08/06/2009 05:12 am ET | Updated May 25, 2011

The Creature Walked Among Us

U.S. District Judge Denny Chin cited the unprecedented nature of the
multibillion-dollar fraud as he sentenced (Bernard) Madoff to the maximum of
150 years in prison.......

"Here the message must be sent that Mr. Madoff's crimes were extraordinarily evil..." said Chin.

(Madoff) showed no emotion... as he listened to nine victims spend nearly
an hour venting their despair and anger.

Sheryl Weinstein, a certified accountant, said Madoff was effective because
he seemed normal.

"But underneath the facade is a true beast," she said. "He should not be
given the opportunity to blend so seamlessly into our society again."

---Associated Press 6/29/09

From across the country, new reports trickle in daily, tiny pieces of a terrifying puzzle that may never be fully understood.

Not every potential investor was caught in the insidious web. But those lucky enough to avoid the trap cannot escape a feeling of lingering dread, a residue of evil that time has not washed away.

His name is Bill. Now retired, his tidy haircut and Rotary Club lapel pin are evidence of a career in the insurance industry. On the couch beside him, a large German shepherd sleeps peacefully. "I can't believe that arrogant SOB almost got me," Bill says, shaking his head. "Me, the expert on telling people how to avoid risk. It's incredible. Nothing sneaky, either. He did it all out in the open."

The approach happened in a supermarket parking lot. "I had put my groceries in the car, took my shopping cart over to the little collection corral, and when I turned around, there he was."

Bill stops for a moment, and swallows. His face turns slightly pink, and he grimaces. "I can't recall his words, but his voice--it was hypnotic. I felt myself nodding at everything he said. He had a briefcase, and papers he wanted me to sign, and my future was all going to be safe and secure."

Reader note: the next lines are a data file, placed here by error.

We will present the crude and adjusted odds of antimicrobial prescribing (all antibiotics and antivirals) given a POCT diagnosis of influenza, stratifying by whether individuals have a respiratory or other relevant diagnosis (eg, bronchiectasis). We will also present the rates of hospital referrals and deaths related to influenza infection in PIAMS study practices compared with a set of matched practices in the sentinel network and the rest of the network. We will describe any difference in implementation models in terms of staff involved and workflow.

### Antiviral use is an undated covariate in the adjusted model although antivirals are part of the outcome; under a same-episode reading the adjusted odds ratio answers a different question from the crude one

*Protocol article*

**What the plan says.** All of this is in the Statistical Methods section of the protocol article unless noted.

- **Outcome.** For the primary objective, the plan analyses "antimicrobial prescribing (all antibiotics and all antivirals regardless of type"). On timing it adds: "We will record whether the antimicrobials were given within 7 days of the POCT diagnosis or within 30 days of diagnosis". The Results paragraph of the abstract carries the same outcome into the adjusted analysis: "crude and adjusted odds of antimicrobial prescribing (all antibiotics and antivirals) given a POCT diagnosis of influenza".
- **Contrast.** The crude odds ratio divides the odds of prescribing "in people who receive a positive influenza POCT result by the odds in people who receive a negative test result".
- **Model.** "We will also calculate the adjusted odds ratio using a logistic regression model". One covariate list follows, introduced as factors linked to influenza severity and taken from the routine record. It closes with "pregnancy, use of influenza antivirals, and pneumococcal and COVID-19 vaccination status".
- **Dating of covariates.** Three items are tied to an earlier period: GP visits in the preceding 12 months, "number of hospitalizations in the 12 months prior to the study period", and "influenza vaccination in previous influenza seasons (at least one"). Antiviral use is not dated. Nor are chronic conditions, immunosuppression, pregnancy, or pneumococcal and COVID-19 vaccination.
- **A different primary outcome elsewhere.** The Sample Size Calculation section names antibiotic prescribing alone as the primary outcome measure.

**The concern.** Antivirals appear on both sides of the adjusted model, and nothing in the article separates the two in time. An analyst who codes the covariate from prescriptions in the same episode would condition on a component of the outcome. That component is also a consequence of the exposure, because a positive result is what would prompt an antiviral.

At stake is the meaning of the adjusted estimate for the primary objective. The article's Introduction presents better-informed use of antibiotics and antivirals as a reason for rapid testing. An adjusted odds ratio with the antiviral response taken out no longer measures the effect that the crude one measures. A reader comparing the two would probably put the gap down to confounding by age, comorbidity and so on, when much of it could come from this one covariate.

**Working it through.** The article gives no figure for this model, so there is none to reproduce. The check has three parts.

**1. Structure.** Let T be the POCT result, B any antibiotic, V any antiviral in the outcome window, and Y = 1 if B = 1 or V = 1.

Bill pauses. "Sorry," he says, taking a deep breath, "it's hard to talk about it. I was like a lamb being led to the butcher shop. Literally. He took my arm and told me we could close the deal in the front seat of my car. Thank God for Gustav."

Hearing his name, the canine opens his eyes. Bill lovingly scratches behind both furry ears. "I was like a zombie," Bill continues, "and then, as I opened the passenger door, Gustav went nuts. He was barking like a crazed wolf, pushed his way out, and sank his teeth into briefcase.

"It snapped me back to reality. The guy dropped the case and ran. I was about to yell for help but he just vanished. Totally blended into the crowd by the front entrance, seamlessly. Like a ghost."

A bead of perspiration rolls down Bill's right cheek. He takes several more breaths. "So then," he goes on, "I pulled Gustav away from the briefcase, and the damn thing started smoldering! It just incinerated itself, burned into a little pile of ashes. You can still see the outline on the asphalt, all these years later."